Plans to rename an Oxford college after a Vietnamese airline owner have been dropped, according to reports.

Linacre College unveiled plans to change its name in 2021, after company Sovico Group promised a £155m donation.

The Oxford institution said it would be known as Thao College, after Sovico’s chairwoman Nguyen Thi Phuong Thao. The businesswoman founded budget airline VietJet, which in 2012 hit the headlines after it staffed flights with bikini-clad attendants. 

But the plans to rename the college in honour of south east Asia’s first female billionaire, proved controversial with alumni and politicians.

Now, according to reports in The Telegraph, the college is no longer expecting to receive the multi-million pound donation.

Restrictions on outward donation - imposed by the Vietnamese government - were blamed, alumni were reportedly told earlier this month.

Linacre College and the University of Oxford have not commented on the reports.

In its annual report for the financial year 2021/22, received by the Charity Commission in January 2023, the college said it had signed a memorandum of understanding on October 31, 2021, ‘confirming plans to progress a donation totalling £155m’.

It included £100m to buy and develop a ‘major second site for the college in central Oxford’.

Plans were ‘developing with the donor’ and would be ‘reported as soon as this is possible’, the college wrote in its annual report.

In November 2021, days after the memorandum of understanding was signed with Sovico, that it would have to approach the Privy Council to ask permission to change its name to Thao College, following the first gift of £50m.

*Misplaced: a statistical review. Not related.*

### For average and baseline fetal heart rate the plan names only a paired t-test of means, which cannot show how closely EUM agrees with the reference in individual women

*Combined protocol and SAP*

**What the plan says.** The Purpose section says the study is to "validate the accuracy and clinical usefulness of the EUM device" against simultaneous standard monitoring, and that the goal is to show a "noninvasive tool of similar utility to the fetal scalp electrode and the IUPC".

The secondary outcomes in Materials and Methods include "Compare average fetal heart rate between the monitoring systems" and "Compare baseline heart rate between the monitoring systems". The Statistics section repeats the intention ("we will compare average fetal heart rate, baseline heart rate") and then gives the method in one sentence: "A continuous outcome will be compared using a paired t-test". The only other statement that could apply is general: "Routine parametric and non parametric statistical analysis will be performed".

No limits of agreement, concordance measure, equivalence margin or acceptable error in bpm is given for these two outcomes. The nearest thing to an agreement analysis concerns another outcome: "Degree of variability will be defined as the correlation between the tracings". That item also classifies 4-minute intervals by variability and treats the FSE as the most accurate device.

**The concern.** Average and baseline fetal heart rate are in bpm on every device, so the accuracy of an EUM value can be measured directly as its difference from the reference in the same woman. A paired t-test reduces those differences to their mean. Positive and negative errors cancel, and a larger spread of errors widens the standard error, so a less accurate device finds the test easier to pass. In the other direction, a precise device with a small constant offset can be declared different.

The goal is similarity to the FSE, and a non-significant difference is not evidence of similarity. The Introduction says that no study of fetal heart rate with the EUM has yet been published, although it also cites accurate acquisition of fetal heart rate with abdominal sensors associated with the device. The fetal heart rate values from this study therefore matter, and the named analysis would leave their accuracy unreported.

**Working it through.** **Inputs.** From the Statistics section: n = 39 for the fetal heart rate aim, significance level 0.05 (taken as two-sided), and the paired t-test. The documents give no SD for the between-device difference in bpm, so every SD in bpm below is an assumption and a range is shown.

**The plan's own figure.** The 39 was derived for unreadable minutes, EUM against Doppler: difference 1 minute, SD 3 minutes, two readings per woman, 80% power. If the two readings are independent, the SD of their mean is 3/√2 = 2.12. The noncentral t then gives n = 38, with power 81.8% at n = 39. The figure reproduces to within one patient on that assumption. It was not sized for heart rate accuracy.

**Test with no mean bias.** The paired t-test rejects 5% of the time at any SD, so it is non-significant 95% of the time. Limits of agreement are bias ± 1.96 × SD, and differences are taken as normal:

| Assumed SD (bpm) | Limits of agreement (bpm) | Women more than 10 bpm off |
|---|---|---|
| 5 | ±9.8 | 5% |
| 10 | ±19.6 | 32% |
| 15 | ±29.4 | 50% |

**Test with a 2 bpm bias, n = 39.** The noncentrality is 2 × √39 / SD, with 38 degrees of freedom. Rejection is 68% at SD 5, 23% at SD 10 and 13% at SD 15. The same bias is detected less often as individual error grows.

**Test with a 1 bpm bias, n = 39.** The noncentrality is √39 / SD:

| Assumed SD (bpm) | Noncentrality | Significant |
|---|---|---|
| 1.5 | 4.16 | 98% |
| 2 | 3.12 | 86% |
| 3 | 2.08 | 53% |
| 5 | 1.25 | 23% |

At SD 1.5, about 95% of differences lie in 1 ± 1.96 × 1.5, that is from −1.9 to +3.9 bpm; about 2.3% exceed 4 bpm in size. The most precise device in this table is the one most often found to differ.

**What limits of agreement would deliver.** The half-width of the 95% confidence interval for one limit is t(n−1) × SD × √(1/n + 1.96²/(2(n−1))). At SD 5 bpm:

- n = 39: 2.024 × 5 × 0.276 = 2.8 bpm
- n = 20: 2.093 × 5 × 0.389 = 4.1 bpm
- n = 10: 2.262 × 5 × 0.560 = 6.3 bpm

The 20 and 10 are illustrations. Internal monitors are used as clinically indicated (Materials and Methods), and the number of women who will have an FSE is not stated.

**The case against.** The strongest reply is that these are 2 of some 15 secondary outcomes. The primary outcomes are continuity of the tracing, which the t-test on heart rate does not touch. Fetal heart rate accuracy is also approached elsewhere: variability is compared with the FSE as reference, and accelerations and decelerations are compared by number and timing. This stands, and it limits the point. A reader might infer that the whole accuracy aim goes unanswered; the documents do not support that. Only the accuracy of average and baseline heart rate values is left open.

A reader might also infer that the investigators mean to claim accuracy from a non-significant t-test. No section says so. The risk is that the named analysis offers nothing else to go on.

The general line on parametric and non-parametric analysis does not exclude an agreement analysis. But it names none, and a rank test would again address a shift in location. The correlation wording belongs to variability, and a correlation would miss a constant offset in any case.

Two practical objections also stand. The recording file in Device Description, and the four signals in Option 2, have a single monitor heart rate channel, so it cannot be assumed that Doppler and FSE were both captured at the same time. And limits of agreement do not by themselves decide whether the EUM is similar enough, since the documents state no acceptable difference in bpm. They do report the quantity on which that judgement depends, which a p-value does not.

But last year, it was reported that that first donation had not been made, months after an agreed deadline at the end of June 2022.

That month - in June -  the college defended its handling of the £155m donation after concerns were raised in the House of Commons over its memorandum of understanding with Sovico, with MPs alleging close links between Ms Thao's firm and Vietnam’s communist government.

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Education minister Michelle Donelan told MPs she was ‘actively investigating’ the matter. The Department for Education later said it was reassured by the college’s due diligence, it was said.

Head of development at the college, Lisa Smårs, accepted that some had been ‘disheartened’ by news of the proposed renaming.

But she added in her letter, posted on the college’s website: “I truly think that we are doing what is right for the College.”

Ms Smårs reassured former students: “Having spent time with Madam Thao, I know that she is very supportive of us and what we represent, and that she is not in any way looking to change our spirit or values.”